Tim Keller recently wrote an opinion piece for the New York Times: How Do Christians Fit Into the Two-Party System? They Don’t. It's a great piece, and I recommend you read it. That's not what I want to talk about though.
In the comment section of the article, one of the "NYT picks" comments caught my attention. It's a reasonably well-written example of an attitude I've been seeing more and more in recent years, so I will paste it here:
“As a strong believer in the separation of Church and State, I believe that religion has no place in political discourse. I am sick and tired of so-called Christians and other faith-based groups, using their religious beliefs to influence public policy. You want to pray. Fine. Go to church. You want to live your life in accordance with some religious belief. Fine. Do it in the privacy of your home. But, do not use your religious belief to argue that your right to free speech is infringed upon when you are asked to bake a cake for a same sex couple, provide birth control under your company’s health insurance plan, deny science, etc. In short, do not use your religious beliefs to deny my right to live as I see fit. To influence public policy which denies millions of women, minorities, and children, access to health care, abortion, voting rights, civil rights. I am simply fed up with the hypocrisy to the so-called religious people in this country preaching to the rest of us who simply want to live our lives freely and openly without the burden of dealing with someone’s else’s gods foisted upon us.”To an apparently growing segment of the population, the mere fact that your point of view is based in your religious beliefs renders it out of bounds.
Aside from the fact that "the separation of Church and State" isn't in the US Constitution, aside from the fact that this view is at odds with the actual text of the 1st Amendment and Article VI Clause 3 of the US Constitution, it's simply illogical.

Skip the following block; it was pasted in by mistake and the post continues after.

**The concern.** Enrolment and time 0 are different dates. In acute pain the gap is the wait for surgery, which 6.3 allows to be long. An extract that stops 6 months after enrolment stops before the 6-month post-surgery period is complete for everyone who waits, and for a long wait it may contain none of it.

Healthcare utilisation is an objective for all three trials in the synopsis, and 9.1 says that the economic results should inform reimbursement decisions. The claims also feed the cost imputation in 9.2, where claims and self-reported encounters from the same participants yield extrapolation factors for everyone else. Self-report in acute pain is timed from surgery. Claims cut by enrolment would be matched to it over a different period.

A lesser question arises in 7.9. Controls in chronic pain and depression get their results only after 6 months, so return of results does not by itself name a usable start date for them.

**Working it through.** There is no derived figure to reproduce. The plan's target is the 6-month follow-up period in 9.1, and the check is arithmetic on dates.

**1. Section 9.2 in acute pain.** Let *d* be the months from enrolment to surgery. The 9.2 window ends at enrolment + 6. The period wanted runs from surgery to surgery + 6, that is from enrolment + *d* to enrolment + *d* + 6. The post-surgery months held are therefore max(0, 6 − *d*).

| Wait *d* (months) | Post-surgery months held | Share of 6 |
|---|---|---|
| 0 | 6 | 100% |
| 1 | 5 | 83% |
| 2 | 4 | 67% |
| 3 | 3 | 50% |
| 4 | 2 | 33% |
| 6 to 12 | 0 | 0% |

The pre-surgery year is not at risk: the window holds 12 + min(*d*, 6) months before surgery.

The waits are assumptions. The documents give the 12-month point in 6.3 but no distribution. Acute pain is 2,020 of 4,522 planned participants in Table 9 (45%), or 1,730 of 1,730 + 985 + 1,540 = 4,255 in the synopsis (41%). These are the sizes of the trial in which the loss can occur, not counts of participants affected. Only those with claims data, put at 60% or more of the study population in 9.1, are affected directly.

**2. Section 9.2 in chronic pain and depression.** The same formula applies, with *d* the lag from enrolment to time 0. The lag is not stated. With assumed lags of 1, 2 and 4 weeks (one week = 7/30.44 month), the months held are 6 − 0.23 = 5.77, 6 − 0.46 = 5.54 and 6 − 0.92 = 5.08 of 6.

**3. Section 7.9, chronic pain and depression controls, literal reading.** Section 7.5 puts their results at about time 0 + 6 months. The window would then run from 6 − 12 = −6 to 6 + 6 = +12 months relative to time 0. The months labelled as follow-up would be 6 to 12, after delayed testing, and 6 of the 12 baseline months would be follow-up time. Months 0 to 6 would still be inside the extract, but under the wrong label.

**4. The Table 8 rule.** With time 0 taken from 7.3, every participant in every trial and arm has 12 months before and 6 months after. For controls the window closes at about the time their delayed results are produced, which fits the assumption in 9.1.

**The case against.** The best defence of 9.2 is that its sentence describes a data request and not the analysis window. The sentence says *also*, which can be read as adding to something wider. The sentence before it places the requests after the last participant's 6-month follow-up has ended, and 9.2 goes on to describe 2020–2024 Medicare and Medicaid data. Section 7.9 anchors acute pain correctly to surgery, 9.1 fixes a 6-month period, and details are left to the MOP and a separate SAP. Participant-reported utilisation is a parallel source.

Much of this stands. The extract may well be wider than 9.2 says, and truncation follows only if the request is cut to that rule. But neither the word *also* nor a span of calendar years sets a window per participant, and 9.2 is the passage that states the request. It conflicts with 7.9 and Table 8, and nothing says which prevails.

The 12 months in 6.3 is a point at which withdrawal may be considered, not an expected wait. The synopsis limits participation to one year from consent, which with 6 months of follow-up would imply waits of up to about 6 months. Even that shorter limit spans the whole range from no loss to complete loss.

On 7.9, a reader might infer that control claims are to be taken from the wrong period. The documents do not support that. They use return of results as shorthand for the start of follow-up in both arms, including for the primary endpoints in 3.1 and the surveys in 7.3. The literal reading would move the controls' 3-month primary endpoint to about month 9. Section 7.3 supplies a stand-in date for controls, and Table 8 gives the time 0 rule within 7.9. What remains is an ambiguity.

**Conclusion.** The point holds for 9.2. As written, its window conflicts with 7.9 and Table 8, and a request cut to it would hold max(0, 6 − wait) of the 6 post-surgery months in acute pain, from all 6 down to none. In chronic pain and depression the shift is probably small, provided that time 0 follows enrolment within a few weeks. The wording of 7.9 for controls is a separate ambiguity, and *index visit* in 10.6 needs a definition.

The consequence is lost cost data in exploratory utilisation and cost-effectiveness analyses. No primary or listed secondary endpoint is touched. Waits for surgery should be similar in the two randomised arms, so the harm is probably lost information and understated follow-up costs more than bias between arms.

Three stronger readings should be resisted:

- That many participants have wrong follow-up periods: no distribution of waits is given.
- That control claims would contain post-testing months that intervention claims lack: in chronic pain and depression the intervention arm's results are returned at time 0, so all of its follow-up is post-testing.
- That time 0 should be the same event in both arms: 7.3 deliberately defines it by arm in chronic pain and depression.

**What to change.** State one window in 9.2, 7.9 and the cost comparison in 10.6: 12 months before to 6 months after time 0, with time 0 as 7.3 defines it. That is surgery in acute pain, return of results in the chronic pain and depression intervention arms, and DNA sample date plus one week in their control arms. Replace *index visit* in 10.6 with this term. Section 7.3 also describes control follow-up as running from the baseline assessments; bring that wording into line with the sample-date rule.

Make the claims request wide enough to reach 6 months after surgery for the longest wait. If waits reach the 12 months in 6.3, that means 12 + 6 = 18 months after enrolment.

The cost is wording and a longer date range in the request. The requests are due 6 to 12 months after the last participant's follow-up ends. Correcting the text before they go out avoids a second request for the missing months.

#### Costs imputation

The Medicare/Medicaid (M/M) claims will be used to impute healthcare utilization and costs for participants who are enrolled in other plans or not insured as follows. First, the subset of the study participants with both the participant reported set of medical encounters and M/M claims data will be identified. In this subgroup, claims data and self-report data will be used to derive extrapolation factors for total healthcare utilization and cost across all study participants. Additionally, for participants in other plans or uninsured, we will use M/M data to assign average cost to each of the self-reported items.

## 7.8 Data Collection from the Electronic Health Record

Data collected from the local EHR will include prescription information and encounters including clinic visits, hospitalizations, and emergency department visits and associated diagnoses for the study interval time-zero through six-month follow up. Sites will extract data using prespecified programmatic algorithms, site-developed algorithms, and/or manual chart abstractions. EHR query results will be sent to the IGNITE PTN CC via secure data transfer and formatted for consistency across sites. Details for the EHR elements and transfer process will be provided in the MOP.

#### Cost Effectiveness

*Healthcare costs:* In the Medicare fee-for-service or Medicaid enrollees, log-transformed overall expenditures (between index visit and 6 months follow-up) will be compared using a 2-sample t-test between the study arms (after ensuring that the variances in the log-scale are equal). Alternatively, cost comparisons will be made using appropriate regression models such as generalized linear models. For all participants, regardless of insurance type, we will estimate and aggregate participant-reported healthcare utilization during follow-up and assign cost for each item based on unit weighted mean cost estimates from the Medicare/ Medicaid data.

The commentor's basic point is that my religious beliefs shouldn't have any affect on what I do outside my church or home. Do whatever you want in private, but don't let it affect how you live your life. Especially don't let it affect how she lives her life.
But she wants her ideas to affect how I live my life. She believes same-sex marriage is good and right, so I must act like it is too. She believes abortion is good and right, so I must act like it is.
Why? Because her ideas aren't based on a religion and mine are. That doesn't matter. But is that really even the case? There are millions who say they are "spiritual but not religious." You don't have to belong to an established religious organization to have "spiritual" beliefs. And in the same way, she has spiritual beliefs — whether her beliefs are that there is no god or that whatever god exists doesn't matter. Her religious beliefs may be different from mine, but they are really just as religious. And she not only wants to live her life based on them, she wants me to do so too.
She doesn't really want people to keep their religious beliefs in private. People acting on their religious beliefs open hospitals, run orphanages, and feed the hungry. They've opposed slavery, wars, and the abuse of women because of their religious beliefs.
And that's the way it's supposed to be. Jesus says if your beliefs don't affect the way you live your life, you don't really believe them.